New legislation introduced this session could provide legal protection for sports officials in Kansas from unruly spectators.

House Bill 2139 would create the crime of abuse of a sports official, punishable as a misdemeanor in Kansas. That would include actions at sporting events such as shoving, kicking, spitting or otherwise making physical contact with an official or threatening to engage in such conduct. The Kansas House Education Committee heard testimony Thursday from sports officials in support of the bill.

John Dehan is a full-time assigner of sports officials to youth sporting events from the Kansas City area and says he’s seen instances of such abuse firsthand.

“I’ve had an official punched. The police officers showed up. The guy accused that official of poking him in the chest. He would’ve been arrested if it was you that he poked in the chest. Both of my sons tried to umpire out at Johnson County 3&2. They lasted a half a summer, choosing to go to the concession stands and flip burgers in the heat, because they didn’t like being yelled at,” he said.

Dehan says his son at age 13 was yelled at by a parent for a missed foul call down the line at a youth baseball game.

Some believe instances like this are deterring others from getting into the profession. Kansas State High School Activities Association Executive Director Bill Faflick says Kansas is at an all-time low for registered officials.

“We often say without officials, it’s just recess. I love recess, but the educational benefit of recess is not the same as the educational benefit of interscholastic activities where there’s a standard that is accomplished for kids to be able to represent their school. We need men and women to stand in the gap to officiate for the students in our schools and in our communities,” he said.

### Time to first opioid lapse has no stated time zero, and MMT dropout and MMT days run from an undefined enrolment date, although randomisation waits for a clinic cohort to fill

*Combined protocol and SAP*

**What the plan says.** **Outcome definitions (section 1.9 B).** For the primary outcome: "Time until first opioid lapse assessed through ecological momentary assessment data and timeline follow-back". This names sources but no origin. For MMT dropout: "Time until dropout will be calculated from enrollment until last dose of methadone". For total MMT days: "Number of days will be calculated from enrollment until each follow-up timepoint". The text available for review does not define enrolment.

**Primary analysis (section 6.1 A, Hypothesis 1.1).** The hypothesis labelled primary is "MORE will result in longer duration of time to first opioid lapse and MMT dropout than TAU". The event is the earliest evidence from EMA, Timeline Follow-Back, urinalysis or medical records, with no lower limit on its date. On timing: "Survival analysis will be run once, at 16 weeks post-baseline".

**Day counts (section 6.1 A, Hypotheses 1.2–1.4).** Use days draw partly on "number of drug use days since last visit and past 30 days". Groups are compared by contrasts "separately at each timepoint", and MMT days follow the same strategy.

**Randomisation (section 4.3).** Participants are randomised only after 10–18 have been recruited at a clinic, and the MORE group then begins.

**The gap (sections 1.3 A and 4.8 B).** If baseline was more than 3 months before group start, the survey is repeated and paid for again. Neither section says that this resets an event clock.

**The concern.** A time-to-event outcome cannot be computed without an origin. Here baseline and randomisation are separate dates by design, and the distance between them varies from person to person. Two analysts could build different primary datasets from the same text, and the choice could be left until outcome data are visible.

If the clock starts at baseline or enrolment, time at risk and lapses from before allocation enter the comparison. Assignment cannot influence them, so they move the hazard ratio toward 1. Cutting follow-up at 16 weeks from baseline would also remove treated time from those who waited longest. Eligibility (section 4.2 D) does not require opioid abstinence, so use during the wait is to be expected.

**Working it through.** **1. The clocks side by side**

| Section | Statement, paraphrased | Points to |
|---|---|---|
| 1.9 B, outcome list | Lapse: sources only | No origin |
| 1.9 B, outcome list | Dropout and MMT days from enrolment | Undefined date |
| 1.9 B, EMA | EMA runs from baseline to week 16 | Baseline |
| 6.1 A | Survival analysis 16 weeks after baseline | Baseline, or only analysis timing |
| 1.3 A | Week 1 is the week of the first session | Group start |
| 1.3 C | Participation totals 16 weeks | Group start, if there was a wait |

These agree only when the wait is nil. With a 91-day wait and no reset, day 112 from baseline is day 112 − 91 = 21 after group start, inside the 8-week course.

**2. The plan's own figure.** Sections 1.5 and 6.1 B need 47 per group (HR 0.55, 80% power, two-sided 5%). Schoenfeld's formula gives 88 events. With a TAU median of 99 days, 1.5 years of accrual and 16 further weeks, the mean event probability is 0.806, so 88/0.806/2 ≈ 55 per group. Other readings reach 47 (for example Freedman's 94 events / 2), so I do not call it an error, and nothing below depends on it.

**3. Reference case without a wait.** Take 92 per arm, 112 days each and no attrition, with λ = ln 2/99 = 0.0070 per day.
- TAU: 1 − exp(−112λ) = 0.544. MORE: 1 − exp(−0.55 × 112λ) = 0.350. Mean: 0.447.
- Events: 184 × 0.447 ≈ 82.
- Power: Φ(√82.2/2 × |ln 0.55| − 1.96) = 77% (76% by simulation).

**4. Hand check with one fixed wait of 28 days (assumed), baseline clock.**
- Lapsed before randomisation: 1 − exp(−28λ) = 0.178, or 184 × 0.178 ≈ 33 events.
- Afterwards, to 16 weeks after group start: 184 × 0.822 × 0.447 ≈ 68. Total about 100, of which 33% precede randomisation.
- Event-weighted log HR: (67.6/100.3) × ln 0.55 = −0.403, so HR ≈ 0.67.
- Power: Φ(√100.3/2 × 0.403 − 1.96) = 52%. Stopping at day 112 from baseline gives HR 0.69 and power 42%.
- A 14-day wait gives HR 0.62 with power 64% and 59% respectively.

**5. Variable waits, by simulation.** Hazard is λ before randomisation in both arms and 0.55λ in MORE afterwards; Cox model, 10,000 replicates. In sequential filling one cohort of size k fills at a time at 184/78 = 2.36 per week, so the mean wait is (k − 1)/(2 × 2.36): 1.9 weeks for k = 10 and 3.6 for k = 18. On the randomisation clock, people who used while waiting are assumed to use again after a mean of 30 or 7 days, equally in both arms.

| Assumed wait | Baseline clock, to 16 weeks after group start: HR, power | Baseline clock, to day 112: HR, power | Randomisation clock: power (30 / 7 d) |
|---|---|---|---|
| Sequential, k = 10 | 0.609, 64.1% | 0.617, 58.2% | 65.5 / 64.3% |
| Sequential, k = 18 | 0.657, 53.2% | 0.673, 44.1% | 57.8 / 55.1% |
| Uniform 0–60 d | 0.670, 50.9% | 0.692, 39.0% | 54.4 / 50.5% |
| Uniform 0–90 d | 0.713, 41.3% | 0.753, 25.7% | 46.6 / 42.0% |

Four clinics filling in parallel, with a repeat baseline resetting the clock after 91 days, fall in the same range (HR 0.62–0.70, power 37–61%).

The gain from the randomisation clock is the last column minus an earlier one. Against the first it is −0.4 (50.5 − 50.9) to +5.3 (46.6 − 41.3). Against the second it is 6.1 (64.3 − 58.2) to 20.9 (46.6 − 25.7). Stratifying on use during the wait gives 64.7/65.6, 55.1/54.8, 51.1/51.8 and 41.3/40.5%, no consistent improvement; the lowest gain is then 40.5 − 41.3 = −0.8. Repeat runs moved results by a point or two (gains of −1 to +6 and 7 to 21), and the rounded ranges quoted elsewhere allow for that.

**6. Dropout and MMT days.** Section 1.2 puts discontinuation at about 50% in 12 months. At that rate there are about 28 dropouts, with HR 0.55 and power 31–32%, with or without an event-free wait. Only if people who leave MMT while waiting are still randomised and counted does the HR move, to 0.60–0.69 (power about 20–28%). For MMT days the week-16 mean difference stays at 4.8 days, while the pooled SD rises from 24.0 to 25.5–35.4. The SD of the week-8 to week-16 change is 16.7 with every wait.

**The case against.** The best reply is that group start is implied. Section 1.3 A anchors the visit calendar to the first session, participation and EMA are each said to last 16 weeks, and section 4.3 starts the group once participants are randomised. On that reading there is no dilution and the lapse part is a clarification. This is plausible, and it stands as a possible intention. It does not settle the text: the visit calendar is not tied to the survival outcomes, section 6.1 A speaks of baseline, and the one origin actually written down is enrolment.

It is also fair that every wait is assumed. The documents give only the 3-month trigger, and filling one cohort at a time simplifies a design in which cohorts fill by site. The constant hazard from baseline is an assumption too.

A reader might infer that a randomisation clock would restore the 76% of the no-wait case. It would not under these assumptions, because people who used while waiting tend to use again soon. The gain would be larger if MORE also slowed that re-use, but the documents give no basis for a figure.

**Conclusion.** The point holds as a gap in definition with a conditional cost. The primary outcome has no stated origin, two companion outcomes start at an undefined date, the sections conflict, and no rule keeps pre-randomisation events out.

Jeffrey Bachman has officiated basketball at all levels for 30 years, softball for 25 years and football for five years. He calls the current shortage of sports officials a crisis for youth sports in Kansas.

“Compared to 10 years ago, there are 1,365 fewer registered officials which reflects a decline of 22.7%. There aren’t a lot of them registering to join and those that are registered to join are looking at getting out because of the sportsmanship abuse from the fans and spectators,” he said.

Members of the committee asked if instances are worsening for officials over time. Dehan noted how his advice to officials has changed since he opened his business in the 1990s.

“When I first started assigning officials, I would tell them to always walk to their car with your key in hand, that way you can get in and protect yourself. Now I tell them to walk to their car with your key in your hand and your video camera going. That way if they you can show the video that the person is trying to do something stupid to you,” he said.

Dehan pointed to rhetoric by elected officials at the national level for contributing to fan behavior at sporting events, saying it is his opinion that actions from people like the president calling someone names can justify someone to think it’s ok to call out a referee or umpire.

The Kansas National Education Association testified neutral. No opposing testimony was provided at Thursday’s hearing. The bill’s fiscal note is shared below.